Although he initially had difficulty getting attention, he persisted in e-mailing epidemiologists and flagging his model to reporters on Twitter. Finally, a prominent biologist tweeted about Gu’s model near the end of April, and the CDC took note. Gu joined “teams of professional modelers and epidemiologists” in regular meetings of the CDC. “Traffic to Gu’s website exploded, with millions of people checking in daily to see what was happening in their states and the U.S. overall.”

“A month before stopping the COVID-19 death forecast project in November 2020, Gu had predicted that the U.S. would record 231,000 deaths on Nov. 1. When Nov. 1 arrived, the U.S. reported 230,995 deaths.” Gu was not finished, however. He added a “Path to Herd Immunity” page in December 2020, because he “felt that there were too many unfounded claims and misinformation being floated around regarding the vaccine (e.g. calculations that completely ignore immunity acquired from natural infection).”

A blog entry on 26 February 2021 includes these words from Youyang Gu:

“My goal when I started covid19-projections.com was to create the most accurate COVID-19 model. I continued the project for the next year because I saw a striking need for an unbiased, unpolitical, data-driven take of the pandemic. I feel incredibly fortunate to be in the situation I am today. I have made countless mistakes, but each one has taught me to be a better scientist. I’m thankful that I was able to use my skillset to help improve our understanding of this pandemic. A year ago, I could not have remotely imagined that I would be where I am today. I am also extremely grateful for the work of scientists whose dedicated research I’ve relied on over the past year. Science is and will always be a collaborative effort – no single person’s work stands alone.”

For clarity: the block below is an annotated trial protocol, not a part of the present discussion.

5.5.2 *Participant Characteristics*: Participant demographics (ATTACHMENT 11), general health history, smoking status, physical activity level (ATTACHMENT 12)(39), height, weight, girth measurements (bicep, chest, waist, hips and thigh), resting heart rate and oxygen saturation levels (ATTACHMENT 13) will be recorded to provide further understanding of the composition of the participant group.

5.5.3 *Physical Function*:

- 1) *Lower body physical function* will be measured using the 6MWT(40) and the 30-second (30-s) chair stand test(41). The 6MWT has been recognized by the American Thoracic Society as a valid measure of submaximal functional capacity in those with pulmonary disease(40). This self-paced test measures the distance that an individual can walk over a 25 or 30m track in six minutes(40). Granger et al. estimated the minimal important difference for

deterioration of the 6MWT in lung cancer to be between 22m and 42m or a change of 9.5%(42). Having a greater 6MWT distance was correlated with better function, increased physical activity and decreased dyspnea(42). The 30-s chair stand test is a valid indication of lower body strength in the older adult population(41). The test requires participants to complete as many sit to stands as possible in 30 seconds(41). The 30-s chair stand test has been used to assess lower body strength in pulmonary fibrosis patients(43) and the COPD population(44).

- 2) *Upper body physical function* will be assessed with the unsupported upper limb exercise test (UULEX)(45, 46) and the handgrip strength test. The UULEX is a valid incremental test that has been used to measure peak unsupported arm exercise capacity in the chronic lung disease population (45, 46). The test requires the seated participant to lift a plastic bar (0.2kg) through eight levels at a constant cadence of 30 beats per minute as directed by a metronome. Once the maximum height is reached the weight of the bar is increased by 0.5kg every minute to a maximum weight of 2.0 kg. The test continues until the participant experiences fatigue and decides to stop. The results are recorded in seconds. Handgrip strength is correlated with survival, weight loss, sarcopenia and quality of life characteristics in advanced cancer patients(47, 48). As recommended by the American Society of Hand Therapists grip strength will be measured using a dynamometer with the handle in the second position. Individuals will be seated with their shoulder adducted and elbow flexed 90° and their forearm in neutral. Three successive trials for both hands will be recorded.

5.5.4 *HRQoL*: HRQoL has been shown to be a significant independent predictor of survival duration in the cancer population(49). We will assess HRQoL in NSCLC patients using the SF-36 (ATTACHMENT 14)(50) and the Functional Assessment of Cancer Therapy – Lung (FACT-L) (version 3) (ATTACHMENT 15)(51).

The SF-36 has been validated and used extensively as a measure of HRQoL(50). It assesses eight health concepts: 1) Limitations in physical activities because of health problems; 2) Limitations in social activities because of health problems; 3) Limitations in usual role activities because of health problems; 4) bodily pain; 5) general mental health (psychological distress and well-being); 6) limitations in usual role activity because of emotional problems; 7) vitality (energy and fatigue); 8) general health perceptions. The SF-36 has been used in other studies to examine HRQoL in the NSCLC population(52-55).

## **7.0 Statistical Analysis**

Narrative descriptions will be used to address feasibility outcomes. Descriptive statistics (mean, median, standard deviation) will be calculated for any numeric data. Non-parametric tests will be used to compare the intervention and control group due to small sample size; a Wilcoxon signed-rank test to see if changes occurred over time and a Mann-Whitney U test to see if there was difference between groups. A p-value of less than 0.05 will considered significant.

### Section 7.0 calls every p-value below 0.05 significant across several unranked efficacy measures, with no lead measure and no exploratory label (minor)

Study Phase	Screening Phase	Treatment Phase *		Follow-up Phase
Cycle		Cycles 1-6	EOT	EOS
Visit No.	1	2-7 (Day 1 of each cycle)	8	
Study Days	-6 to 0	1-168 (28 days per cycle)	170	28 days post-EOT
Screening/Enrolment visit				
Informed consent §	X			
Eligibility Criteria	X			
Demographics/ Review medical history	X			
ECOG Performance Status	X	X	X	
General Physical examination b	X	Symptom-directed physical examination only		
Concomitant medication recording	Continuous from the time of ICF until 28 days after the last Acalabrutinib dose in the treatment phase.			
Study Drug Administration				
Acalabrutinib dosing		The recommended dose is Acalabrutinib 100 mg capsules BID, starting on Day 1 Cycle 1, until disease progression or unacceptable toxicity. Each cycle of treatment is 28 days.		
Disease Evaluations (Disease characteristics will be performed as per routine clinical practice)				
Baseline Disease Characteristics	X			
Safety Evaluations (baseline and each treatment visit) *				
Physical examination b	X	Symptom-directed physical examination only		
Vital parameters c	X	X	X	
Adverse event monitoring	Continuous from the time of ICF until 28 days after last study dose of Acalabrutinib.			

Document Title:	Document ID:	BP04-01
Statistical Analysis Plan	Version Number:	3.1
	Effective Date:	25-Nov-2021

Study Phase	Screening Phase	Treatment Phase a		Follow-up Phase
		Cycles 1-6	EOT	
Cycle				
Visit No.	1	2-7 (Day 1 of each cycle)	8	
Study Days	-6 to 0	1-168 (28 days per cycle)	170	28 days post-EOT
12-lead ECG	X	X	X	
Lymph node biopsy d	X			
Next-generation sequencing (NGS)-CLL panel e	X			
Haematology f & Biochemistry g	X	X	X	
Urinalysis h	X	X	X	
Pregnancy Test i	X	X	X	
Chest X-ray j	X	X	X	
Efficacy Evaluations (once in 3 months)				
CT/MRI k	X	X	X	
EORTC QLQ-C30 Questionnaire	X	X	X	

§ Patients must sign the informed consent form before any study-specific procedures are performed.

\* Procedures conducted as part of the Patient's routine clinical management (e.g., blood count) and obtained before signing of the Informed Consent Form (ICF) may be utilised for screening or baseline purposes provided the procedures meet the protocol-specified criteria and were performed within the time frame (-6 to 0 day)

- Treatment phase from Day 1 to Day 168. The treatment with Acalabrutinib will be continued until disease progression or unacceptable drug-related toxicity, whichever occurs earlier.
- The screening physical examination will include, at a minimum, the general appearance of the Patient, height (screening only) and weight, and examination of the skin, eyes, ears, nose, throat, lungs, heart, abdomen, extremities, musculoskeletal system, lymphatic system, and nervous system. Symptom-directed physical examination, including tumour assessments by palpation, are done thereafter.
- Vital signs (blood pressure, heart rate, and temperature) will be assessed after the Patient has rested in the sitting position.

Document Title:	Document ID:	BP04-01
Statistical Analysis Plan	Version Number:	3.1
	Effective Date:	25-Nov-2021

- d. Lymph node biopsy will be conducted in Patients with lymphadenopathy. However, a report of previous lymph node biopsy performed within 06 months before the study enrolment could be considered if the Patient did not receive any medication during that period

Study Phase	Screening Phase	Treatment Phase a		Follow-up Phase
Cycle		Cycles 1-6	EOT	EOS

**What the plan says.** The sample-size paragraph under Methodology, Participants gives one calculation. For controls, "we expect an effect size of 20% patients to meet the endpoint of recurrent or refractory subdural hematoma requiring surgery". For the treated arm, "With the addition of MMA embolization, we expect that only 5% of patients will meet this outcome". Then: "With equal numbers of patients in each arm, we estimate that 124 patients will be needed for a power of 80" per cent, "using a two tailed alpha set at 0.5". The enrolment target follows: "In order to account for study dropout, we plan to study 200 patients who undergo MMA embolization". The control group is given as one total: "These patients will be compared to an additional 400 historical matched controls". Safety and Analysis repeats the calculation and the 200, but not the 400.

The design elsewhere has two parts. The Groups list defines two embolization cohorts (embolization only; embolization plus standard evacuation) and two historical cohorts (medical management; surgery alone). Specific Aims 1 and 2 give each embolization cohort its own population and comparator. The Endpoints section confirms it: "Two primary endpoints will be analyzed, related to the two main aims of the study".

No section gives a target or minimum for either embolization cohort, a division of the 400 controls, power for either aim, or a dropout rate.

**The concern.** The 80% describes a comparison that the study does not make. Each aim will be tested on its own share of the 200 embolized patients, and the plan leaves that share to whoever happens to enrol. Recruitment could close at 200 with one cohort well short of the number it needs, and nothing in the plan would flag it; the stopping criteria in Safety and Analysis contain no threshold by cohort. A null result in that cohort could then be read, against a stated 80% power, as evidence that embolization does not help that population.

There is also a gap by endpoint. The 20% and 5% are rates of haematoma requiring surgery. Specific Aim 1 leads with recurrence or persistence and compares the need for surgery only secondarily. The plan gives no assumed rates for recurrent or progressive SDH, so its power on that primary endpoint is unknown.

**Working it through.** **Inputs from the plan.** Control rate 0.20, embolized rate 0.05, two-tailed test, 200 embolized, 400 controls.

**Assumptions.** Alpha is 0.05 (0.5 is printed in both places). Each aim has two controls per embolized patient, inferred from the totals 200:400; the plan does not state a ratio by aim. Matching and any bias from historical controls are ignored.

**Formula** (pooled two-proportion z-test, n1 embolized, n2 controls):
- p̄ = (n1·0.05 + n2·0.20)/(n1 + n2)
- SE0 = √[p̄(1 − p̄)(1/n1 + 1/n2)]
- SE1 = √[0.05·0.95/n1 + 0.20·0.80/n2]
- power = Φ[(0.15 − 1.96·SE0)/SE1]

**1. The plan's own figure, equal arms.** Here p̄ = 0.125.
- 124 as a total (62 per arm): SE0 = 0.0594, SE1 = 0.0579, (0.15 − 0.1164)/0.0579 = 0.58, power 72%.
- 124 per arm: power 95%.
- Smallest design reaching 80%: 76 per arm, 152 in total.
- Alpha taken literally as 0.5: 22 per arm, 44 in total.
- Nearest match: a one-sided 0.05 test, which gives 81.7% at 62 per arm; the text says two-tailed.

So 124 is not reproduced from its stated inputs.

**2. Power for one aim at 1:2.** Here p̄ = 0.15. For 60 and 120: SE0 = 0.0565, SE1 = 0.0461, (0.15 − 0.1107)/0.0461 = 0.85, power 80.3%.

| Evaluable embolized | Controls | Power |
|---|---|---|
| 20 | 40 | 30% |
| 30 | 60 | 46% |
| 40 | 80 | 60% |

Virtue Ethics:
More Than Ticking a Box

C. Ben Mitchell, Ph.D.
Distinguished Fellow

Standard accounts of ethics often focus on the behavior of the decision maker: whether to act according to a certain rule, maximize the greatest good for the greatest number, or some other moral principle. This approach is not without merit and assuredly ethical systems should provide some guidance for action. Yet the focus on principles or rules fails to address a prior question, namely, what is the motivation of the decision maker to do the right thing? Why should he or she follow the rules?

If professional ethics in health care is merely about following the rules, then robots will take all those jobs. An artificial intelligence can be programmed to follow the rule perfectly, every time. But ethics is not mere compliance. Ethics is also about the character of the decision maker.

A medical professional is a person whose character has been shaped by practices that shape moral formation. The practice of doing the right thing for the right reasons cultivates virtuous character, developing the habit of ethical propriety.

Unfortunately, as soon as one appeals to notions like propriety, virtue, and character, someone will trot out that old saw, “but what’s true for you may not be true for me” or “everyone has their own set of beliefs about right and wrong.” These retorts are often meant to be conversation stoppers used to avoid awkward discussions of religion or politics.

It turns out that there is amazing universality about the shape of a person of virtuous character, as the following table will show:

What this simple illustration demonstrates is that despite some cultural differences of mores and codes of this, there is near unanimity about the shape of virtuous character.

Medical professionals are held to high moral standards not primarily for legal and political reasons, but because of the trust put in them by patients and communities. As Drs. Edmund Pellegrino and David Thomasma, the late pioneers of 20th century medical ethics have said, “Medicine is a moral community because it is at heart a moral enterprise and its members are bound together by a common moral purpose. If this is so, they must be guided by some shared source of morality—some fundamental rules, principles, or character traits that will define a moral life consistent with the ends, goals, and purposes of medicine” (The Virtues of Medical Practice, Oxford University Press, 1993).